Namrata Gulati Sapra | Jul 16, 2019 | 4 min read
Ladakh: The role of monks is restricted to invoking spirituality, one would think, but the monks in Ladakh are going one step further by conserving the tributaries of Indus by keeping them clean. In line with the vision of an organisation called Himalayan Glacier Waterkeeper, twenty monks, also known as affiliates, monitor as many as twenty villages, ensuring that the village water area remains clean at all times. A team head, who is in charge of the Leh region and also oversees the affiliates, works hand in hand with them to achieve this goal by spreading awareness and organising cleanliness drives that have been successful in leaving an indelible impact on the villagers and local communities. The monks have been a part of the visionary mission since 2016, when His Holiness Gyalwang Drukpa, the head of the Drukpa Kagyu Sect of Buddhism, birthed the impactful project. The monks who belonged to the same sect, decided to give wings to the mission by lending a helping hand. Ever since the inception of the project, the monks, with the unprecedented support of the Hill Council, Leh and the residents of Shey village Himalayan Glacier Waterkeeper, have been scripting success stories. Prominent among them is the victory that came in 2017, when an area near the River Indus near Sindhu Ghat was restored to glory after people were disallowed from contaminating the area by using it as a ghat to wash their carpets, blankets, clothes and cars. Team head Dechan Yangdol sheds light on how they accomplished the gargantuan task, “With the help of local villagers we (the monks and the team head) managed to get the government involved- raised fences along the Indus, put banners and boards along the road forbidding people from doing so and the villagers also took turns to stop people from using the area. After a few months, we were able to conquer this challenge and now, it is completely free of such activities. We still do random checks along the area and if we find vehicles they are warned of severe consequences.” The job of conserving the topko, however, is easier said than done. Dechan explains, “The water streams have to be looked after manually. That apart, arguments also take place at times with people who refuse to see reason. There are always some people washing in the stream behind everyone’s back.” Despite the challenges, Dechan is hopeful, “Being a religious society makes it easier- most villagers do understand the importance of keeping their water resource clean. Besides, Buddhism cares for all sentient beings- organisms in water being one of them. This philosophy of ‘karma’ is deep rooted in the society.”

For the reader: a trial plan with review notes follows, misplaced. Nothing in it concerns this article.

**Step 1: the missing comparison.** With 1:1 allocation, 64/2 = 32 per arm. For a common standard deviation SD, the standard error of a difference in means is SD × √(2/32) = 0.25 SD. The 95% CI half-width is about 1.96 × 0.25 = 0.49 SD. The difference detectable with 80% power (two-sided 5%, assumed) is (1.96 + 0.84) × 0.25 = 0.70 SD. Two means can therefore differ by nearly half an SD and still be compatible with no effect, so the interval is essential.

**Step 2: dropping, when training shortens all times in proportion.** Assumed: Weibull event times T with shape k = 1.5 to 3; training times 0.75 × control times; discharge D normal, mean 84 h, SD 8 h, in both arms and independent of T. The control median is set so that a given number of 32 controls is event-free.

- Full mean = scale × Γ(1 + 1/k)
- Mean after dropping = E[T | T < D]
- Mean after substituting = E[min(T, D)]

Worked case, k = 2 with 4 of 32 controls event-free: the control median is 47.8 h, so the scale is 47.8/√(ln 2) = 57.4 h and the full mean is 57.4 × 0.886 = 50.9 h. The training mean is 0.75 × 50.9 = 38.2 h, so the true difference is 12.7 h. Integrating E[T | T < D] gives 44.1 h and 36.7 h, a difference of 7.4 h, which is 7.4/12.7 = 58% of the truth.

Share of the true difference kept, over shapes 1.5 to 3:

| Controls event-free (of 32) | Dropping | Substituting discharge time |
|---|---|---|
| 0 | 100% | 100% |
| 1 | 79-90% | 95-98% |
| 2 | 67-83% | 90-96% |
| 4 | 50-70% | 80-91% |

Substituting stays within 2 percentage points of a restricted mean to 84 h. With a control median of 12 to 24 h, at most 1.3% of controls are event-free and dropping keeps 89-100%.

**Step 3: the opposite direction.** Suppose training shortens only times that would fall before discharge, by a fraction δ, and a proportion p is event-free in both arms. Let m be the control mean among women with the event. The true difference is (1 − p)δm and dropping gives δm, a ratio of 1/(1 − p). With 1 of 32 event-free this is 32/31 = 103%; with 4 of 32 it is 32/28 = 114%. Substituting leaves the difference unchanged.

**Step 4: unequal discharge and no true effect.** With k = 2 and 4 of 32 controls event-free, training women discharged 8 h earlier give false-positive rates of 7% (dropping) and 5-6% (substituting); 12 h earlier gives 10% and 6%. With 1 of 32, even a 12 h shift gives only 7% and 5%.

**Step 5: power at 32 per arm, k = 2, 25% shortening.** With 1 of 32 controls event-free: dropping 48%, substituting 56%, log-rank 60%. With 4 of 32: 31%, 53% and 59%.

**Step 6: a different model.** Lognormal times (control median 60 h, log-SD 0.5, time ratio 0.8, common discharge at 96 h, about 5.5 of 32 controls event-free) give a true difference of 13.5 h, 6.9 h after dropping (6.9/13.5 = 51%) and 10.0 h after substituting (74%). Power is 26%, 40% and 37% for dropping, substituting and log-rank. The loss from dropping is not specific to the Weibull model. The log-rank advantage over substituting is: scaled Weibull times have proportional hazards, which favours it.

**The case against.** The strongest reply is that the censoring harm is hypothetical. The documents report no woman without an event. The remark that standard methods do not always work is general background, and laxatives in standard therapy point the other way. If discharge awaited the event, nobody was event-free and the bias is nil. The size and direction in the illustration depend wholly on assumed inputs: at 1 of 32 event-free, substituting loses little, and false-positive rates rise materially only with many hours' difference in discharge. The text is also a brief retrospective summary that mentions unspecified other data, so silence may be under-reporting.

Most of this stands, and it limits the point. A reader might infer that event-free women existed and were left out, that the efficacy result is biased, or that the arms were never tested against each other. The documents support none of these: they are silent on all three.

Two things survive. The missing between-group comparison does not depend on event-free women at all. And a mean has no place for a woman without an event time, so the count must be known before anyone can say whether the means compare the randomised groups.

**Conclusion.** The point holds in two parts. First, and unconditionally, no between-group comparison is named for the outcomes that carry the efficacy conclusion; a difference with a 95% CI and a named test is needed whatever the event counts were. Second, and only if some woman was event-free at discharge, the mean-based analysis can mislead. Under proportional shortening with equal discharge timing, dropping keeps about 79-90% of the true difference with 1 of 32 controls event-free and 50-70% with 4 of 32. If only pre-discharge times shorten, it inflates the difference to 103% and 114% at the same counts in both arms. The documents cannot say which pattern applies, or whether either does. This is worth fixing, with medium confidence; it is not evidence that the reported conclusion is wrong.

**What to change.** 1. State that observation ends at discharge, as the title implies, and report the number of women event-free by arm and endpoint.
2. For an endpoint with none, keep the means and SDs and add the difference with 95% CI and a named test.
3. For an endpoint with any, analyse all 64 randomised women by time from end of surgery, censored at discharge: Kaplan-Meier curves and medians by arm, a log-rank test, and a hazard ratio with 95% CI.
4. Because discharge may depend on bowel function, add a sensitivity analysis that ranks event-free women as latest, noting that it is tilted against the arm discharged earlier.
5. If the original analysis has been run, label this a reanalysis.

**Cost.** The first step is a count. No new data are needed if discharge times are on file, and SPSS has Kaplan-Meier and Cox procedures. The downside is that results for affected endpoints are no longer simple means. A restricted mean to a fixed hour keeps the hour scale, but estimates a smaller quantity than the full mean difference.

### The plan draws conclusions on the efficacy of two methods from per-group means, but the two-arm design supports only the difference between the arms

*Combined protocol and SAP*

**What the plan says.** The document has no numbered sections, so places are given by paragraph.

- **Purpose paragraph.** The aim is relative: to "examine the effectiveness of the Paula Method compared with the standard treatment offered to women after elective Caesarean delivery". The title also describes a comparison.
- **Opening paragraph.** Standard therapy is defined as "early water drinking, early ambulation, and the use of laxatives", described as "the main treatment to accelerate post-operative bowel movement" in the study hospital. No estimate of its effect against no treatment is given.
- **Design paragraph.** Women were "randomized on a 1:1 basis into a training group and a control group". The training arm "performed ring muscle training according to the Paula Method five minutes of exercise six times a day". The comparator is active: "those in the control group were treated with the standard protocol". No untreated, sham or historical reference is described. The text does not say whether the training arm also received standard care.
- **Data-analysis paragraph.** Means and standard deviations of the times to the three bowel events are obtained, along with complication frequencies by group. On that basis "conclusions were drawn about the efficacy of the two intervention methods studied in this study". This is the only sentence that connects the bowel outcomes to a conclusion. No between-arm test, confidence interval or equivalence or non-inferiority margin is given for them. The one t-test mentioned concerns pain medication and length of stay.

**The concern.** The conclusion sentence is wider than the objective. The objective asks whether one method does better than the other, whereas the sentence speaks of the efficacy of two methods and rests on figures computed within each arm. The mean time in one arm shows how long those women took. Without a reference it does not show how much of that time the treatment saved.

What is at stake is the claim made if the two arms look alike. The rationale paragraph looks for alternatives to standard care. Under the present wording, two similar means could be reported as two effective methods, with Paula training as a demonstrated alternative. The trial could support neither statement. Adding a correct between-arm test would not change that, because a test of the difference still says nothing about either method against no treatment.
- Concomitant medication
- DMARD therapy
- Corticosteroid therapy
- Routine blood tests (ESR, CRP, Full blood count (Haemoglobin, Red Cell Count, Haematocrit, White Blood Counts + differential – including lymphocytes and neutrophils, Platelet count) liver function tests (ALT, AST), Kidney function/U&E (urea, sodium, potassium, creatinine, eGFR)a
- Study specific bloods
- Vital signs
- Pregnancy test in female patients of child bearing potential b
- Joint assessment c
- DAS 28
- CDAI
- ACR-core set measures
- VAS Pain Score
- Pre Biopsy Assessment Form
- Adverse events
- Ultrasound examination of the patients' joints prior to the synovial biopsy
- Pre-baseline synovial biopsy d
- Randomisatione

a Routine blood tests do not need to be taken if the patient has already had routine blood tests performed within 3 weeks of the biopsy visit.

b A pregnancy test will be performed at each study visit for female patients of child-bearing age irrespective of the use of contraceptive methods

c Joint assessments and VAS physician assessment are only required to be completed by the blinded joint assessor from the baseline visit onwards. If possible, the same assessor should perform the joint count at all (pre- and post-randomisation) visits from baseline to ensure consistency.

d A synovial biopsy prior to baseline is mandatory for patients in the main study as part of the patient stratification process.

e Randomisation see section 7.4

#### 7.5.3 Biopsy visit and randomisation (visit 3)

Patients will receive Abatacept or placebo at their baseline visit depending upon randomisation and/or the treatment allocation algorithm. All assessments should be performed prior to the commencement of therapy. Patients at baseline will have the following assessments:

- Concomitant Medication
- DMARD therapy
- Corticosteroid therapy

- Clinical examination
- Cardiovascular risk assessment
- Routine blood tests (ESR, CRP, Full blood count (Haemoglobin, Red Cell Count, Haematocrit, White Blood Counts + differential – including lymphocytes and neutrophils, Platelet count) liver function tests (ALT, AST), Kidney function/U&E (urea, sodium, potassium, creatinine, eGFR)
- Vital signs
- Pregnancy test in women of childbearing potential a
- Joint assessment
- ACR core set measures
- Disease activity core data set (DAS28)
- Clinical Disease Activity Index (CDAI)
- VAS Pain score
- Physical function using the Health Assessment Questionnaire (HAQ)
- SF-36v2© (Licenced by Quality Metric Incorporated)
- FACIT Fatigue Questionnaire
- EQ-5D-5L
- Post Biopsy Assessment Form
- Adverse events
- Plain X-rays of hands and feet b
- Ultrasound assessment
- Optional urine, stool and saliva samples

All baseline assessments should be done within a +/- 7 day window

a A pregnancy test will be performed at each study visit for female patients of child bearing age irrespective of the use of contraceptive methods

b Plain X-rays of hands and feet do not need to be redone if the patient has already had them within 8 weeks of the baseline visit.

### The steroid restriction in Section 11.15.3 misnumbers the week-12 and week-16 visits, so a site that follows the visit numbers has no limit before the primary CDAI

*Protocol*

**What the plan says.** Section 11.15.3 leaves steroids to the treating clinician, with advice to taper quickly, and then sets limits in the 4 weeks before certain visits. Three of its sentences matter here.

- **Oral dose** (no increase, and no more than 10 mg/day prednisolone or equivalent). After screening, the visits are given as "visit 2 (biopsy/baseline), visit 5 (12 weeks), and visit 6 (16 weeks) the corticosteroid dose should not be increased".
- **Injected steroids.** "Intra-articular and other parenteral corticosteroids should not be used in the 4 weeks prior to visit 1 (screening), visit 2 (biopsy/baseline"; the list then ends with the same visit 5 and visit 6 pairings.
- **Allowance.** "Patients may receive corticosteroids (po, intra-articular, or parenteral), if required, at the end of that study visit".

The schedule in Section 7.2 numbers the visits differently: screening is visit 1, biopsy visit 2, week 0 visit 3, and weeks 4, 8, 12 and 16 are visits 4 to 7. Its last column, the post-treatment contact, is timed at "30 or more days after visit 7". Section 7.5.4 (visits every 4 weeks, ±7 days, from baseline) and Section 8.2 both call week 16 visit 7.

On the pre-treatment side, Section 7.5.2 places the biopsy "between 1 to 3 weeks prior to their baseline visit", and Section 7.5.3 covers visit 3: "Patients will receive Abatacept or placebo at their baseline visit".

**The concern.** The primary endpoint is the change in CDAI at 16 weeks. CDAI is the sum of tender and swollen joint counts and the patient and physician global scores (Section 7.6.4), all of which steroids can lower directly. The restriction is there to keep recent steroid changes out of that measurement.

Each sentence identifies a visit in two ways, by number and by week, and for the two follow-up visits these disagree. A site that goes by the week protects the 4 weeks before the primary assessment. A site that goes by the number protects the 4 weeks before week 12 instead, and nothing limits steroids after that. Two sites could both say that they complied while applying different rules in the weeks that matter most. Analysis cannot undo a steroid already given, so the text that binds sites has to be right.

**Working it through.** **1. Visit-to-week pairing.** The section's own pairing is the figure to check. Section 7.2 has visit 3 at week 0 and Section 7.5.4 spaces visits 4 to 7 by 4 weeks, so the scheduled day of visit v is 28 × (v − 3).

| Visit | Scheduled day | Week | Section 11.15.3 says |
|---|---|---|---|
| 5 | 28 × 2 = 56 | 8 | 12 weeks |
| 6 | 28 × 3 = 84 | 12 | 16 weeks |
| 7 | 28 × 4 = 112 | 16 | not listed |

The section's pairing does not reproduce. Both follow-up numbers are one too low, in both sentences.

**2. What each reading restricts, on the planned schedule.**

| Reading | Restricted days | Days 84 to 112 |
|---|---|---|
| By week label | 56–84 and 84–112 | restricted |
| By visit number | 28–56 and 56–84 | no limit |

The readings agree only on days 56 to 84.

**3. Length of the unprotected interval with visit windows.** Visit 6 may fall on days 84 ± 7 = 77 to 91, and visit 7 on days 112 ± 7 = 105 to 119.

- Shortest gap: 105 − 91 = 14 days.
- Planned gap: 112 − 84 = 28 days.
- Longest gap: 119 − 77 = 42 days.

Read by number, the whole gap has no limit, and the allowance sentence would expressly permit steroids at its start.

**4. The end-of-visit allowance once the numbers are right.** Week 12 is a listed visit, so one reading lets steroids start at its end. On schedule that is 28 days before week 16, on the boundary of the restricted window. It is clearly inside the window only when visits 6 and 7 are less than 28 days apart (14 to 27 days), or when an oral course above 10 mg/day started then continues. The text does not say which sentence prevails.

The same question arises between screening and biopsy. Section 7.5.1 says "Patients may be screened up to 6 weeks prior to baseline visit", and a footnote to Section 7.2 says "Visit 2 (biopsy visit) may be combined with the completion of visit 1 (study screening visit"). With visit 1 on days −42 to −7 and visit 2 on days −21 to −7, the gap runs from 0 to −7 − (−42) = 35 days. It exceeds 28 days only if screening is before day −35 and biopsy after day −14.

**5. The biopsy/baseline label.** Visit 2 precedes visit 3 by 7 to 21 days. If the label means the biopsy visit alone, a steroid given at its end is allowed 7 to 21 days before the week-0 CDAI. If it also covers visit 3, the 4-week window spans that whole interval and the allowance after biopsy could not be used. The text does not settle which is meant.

She continues to stress upon the significance of the conservation of water bodies in Ladakh, “The water of the area is very precious as most of it is dependent on glacial melt. Due to rise in temperature throughout the Himalayas and global warming creating havoc to the environment, Ladakh has seen an immense dive in snowfall. Due to this, the underground water is being used up dangerously and carelessly to fulfil local and commercial needs. ( Ladakh sees an influx of approx. 1,60,000 tourists every year which is similar to its native population). The little water that comes via glacial melt is made dirty by contamination caused by animal waste, bathroom drainage, washing clothes/cars etc.
The organisation tries to make the locals understand the importance of keeping the water area clean as most people drink that water.” She adds, “The monks, being revered in the community, carry a stronger voice and their words are heeded by the people.” The organisation religiously collects water samples every month to gain an insight into its quality. Dechan says, “When people see us collecting data every month, they become more conscious about keeping the waterway clean.”
Gen. Rigzin, a monk whose village name is Sumda-Chun says, “His Holiness’s vision and thoughts have helped us see and do our bit towards the environment. We have an old Ladakhi saying- no water no village - this resonates with all the Ladakhis. Besides, the testing water at regular intervals helps us check for irregularities and we also know for sure that our animals are drinking healthy water.” Chuchot Affiliate Gen Jigmet sheds light on why the mission is so important to him, “I want to follow my Guru’s vision. He is doing all of this for Ladakh and wants to contribute towards making it a better place. Monks get posted to different villages after a two-year period and I hope to spread awareness wherever I go.”
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